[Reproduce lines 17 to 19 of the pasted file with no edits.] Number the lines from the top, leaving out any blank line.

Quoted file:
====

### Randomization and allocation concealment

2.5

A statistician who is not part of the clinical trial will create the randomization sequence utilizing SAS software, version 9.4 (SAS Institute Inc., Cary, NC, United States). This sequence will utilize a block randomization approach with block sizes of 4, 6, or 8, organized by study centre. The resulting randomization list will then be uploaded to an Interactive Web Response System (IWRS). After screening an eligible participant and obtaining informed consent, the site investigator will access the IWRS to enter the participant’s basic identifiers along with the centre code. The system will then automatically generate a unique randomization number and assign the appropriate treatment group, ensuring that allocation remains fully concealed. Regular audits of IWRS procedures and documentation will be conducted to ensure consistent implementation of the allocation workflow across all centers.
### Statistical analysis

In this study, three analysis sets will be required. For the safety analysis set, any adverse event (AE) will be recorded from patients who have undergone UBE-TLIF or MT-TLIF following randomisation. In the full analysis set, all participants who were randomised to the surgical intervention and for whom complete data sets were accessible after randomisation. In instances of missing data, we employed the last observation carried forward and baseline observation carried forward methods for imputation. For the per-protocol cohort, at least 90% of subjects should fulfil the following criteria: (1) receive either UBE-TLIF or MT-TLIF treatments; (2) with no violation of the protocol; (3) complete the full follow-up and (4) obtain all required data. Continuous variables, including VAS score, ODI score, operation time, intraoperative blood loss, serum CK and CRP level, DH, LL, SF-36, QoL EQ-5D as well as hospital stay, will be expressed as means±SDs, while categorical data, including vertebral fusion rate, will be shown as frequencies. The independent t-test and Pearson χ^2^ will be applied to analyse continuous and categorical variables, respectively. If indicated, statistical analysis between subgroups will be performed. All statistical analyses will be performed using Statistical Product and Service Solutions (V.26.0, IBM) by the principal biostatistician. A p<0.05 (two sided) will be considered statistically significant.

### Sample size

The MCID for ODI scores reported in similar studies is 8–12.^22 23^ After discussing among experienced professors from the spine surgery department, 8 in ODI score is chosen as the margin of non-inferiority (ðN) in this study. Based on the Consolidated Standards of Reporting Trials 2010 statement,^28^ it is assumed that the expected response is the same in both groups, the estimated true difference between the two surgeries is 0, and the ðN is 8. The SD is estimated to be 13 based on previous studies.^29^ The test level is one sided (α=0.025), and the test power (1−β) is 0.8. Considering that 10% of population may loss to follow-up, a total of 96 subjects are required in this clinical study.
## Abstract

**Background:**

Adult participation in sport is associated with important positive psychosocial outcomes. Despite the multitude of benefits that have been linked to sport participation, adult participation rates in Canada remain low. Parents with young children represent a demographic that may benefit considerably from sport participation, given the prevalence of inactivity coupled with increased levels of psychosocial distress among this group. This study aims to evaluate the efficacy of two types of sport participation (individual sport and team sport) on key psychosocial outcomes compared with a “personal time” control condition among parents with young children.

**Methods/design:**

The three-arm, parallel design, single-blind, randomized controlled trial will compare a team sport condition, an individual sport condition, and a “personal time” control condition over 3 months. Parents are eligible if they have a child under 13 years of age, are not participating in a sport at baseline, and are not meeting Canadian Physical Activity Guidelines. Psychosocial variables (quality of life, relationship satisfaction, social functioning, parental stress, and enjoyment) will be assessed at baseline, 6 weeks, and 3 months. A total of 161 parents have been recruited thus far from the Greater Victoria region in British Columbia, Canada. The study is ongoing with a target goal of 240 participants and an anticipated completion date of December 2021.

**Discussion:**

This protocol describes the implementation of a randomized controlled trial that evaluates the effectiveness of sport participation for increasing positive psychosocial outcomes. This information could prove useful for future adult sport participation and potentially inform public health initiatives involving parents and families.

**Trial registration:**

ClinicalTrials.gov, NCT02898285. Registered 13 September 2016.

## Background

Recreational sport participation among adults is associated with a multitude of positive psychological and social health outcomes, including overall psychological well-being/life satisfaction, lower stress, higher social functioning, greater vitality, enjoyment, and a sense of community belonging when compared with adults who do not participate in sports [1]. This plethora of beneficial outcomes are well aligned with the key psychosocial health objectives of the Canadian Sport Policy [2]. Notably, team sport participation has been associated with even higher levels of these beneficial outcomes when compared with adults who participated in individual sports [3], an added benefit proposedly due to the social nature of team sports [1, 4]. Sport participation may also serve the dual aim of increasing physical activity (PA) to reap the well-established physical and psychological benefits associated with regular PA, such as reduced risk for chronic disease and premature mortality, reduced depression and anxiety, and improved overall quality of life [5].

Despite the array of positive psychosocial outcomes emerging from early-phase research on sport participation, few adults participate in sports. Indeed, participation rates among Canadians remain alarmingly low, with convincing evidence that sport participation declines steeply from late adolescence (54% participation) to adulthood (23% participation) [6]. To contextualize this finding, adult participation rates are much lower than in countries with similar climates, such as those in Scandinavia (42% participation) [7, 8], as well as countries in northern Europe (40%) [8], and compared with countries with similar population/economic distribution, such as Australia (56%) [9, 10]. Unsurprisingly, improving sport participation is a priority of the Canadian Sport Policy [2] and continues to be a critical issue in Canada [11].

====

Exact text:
## Background

Recreational sport participation among adults is associated with a multitude of positive psychological and social health outcomes, including overall psychological well-being/life satisfaction, lower stress, higher social functioning, greater vitality, enjoyment, and a sense of community belonging when compared with adults who do not participate in sports [1]. This plethora of beneficial outcomes are well aligned with the key psychosocial health objectives of the Canadian Sport Policy [2]. Notably, team sport participation has been associated with even higher levels of these beneficial outcomes when compared with adults who participated in individual sports [3], an added benefit proposedly due to the social nature of team sports [1, 4]. Sport participation may also serve the dual aim of increasing physical activity (PA) to reap the well-established physical and psychological benefits associated with regular PA, such as reduced risk for chronic disease and premature mortality, reduced depression and anxiety, and improved overall quality of life [5].

Despite the array of positive psychosocial outcomes emerging from early-phase research on sport participation, few adults participate in sports. Indeed, participation rates among Canadians remain alarmingly low, with convincing evidence that sport participation declines steeply from late adolescence (54% participation) to adulthood (23% participation) [6]. To contextualize this finding, adult participation rates are much lower than in countries with similar climates, such as those in Scandinavia (42% participation) [7, 8], as well as countries in northern Europe (40%) [8], and compared with countries with similar population/economic distribution, such as Australia (56%) [9, 10]. Unsurprisingly, improving sport participation is a priority of the Canadian Sport Policy [2] and continues to be a critical issue in Canada [11].